Alain Connes' research
"By any standards, Alain Connes is one of the world's cleverest mathematicians.
Certainly many of his peers think so. Among the mathematicians working on the Riemann
Hypothesis, there were few who would claim to understand Connes's particular specialism,
but many who felt that if anyone was going to prove the RH, it will be him. For a man who
might be considered to have, in Douglas Adam's words, 'a brain the size of a planet', he
is remarkably unintimidating."
K. Sabbagh, Dr.
Riemann's Zeros (Atlantic, 2002), p.203
Marcolli, "From Physics to Number
Theory via Noncommutative Geometry. Part I: Quantum Statistical
Mechanics of Q-lattices" (preprint 04/04)
[abstract:] "This is the first installment of a paper in three
parts, where we use noncommutative geometry to study the space of
commensurability classes of Q-lattices and we show that the
arithmetic properties of KMS states in the corresponding quantum
statistical mechanical system, the theory of modular Hecke algebras,
and the spectral realization of zeros of L-functions are part of a
unique general picture. In this first chapter we give a complete
description of the multiple phase transitions and arithmetic
spontaneous symmetry breaking in dimension two. The system at zero
temperature settles onto a classical Shimura variety, which
parameterizes the pure phases of the system. The noncommutative space
has an arithmetic structure provided by a rational subalgebra closely
related to the modular Hecke algebra. The action of the symmetry group
involves the formalism of superselection sectors and the full
noncommutative system at positive temperature. It acts on values of
the ground states at the rational elements via the Galois group of the
M. Planat explains:
"[This paper] is quite remarkable: it still generalizes the
1995 Bost and Connes paper to a more general Hamiltonian (proposition 1.17),
which is the logarithmic determinant of 2 × 2 matrices associated to
an integer lattice. Instead of the Riemann zeta function at temperature
β, the partition function becomes a product of 2 Riemann zeta
functions at β and β–1. This product appears also as a
Mellin transform of the logarithm for the number of unrestricted
partitions p(n), a function I used in a recent paper, which
generalizes Planck theory of radiation"
The recent paper was this:
M. Planat, "Quantum 1/f noise
in equilibrium: from Planck to Ramanujan", Physica A
318 (2003) 371
M. Marcolli and A. Connes, "From
physics to number theory via noncommutative geometry. Part II: Renormalization, the Riemann–Hilbert correspondence,
and motivic Galois theory", from Frontiers in Number Theory,
Physics, and Geometry: On Random Matrices, Zeta Functions, and Dynamical Systems (Springer, 2006)
J. Baez, This Week's Finds in Mathematical Physics week 218 contains similarly
illuminating discussion of the work of Connes and Marcolli, also framing certain issues concerning the bewildering array of zeta and
L-functions in terms of category
In Autumn 1998 Alain Connes offered a course at Ohio State University
entitled "Noncommutative Geometry, Trace Formulas and the Zeros of the
Riemann Zeta Function"
Video of lectures 2–9 is available here (in .rm format):
"Noncommutative geometry and the Riemann zeta function"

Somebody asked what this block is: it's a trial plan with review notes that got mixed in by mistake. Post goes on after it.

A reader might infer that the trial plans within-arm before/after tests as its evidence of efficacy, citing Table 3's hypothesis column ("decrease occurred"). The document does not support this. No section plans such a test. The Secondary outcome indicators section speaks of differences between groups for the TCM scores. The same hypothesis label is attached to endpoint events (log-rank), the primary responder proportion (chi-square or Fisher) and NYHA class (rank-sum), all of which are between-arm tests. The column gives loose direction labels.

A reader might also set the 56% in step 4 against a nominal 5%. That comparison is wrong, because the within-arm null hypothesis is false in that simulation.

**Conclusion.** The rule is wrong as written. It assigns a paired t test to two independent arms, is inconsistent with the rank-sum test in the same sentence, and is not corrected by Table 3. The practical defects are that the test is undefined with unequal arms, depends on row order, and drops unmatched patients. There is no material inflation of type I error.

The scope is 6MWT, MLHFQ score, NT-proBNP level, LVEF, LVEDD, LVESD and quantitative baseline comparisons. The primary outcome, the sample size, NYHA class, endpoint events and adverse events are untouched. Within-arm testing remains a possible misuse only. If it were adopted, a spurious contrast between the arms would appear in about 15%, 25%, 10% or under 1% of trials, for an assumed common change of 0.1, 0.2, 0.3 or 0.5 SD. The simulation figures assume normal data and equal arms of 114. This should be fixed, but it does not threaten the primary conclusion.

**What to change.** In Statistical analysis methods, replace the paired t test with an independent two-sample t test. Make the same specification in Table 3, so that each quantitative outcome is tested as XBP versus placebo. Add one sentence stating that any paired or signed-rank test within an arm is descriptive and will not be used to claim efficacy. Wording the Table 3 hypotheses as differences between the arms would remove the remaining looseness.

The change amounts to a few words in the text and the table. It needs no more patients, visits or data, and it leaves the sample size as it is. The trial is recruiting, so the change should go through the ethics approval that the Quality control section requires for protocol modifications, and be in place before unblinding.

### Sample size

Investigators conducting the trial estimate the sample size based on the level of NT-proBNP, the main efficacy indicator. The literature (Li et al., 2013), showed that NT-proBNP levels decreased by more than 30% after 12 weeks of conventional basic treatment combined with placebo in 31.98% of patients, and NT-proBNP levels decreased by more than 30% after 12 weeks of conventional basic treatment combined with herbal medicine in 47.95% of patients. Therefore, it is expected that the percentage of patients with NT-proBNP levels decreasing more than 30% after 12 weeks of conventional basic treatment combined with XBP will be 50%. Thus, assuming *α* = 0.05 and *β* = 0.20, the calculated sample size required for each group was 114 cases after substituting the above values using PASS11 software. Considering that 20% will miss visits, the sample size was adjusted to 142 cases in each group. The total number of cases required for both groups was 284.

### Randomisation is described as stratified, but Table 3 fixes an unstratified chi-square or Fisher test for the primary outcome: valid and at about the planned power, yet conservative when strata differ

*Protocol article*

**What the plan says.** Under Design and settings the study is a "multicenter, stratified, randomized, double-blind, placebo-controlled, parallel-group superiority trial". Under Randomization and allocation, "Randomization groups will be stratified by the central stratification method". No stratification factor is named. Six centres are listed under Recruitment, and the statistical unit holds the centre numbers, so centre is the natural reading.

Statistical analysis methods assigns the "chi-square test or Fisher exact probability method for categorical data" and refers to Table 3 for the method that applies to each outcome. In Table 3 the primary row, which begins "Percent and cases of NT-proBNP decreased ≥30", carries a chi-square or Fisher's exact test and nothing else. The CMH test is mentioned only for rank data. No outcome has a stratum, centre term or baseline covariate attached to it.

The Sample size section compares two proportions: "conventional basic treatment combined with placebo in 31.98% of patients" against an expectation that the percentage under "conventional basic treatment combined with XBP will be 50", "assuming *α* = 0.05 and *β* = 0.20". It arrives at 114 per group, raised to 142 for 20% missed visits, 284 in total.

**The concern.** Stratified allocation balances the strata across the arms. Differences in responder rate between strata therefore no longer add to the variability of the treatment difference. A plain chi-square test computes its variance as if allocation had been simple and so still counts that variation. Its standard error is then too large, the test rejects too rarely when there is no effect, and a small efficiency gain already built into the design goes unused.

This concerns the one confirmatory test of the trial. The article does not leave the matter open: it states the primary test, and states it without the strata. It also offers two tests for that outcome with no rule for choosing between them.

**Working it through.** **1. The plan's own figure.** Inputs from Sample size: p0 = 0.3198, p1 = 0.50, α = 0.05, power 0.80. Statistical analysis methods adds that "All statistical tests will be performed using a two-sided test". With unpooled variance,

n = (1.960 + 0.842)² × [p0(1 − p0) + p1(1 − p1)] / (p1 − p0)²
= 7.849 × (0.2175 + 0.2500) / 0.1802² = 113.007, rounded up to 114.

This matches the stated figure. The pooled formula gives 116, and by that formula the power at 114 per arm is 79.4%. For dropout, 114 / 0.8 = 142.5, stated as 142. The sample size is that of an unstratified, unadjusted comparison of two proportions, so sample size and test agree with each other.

This is Connes' expository paper on the subject matter of the course,
describing his motivations and some background.
"Trace formula in noncommutative geometry and the zeros of
the Riemann zeta function"
This is another of Connes' papers, on the subject matter of
The scientific life of mathematicians can be pictured as a trip
inside the geography of the "mathematical reality" which
they unveil gradually in their own private mental frame.
It often begins by an act of rebellion with respect to the existing
dogmatic description of that reality that one will find in existing
books. The young "to be mathematician" realize in their own
mind that their perception of the mathematical world captures some
features which do not fit with the existing dogma. This first act is
often due in most cases to ignorance but it allows one to free
oneself from the reverence to authority by relying on one's intuition
provided it is backed by actual proofs. Once mathematicians get to
really know, in an original and "personal" manner, a small
part of the mathematical world, as esoteric as it can look at first,
their trip can really start. It is of course vital not to break the
"fil d'arianne" which allows one to constantly keep a fresh
eye on whatever one will encounter along the way, and also to go back
to the source if one feels lost at times...
It is also vital to always keep moving. The risk otherwise is to confine
oneself in a relatively small area of extreme technical specialization, thus
shrinking one's perception of the mathematical world and its bewildering
The really fundamental point in that respect is that while so many
mathematicians have been spending their entire life exploring that
world they all agree on its contours and on its connexity: whatever
the origin of one's itinerary, one day or another if one walks long
enough, one is bound to reach a well known town i.e. for instance to
meet elliptic functions, modular forms, zeta functions. "All
roads lead to Rome" and the mathematical world is
In other words there is just "one" mathematical world, whose exploration is
the task of all mathematicians, and they are all in the same boat somehow.
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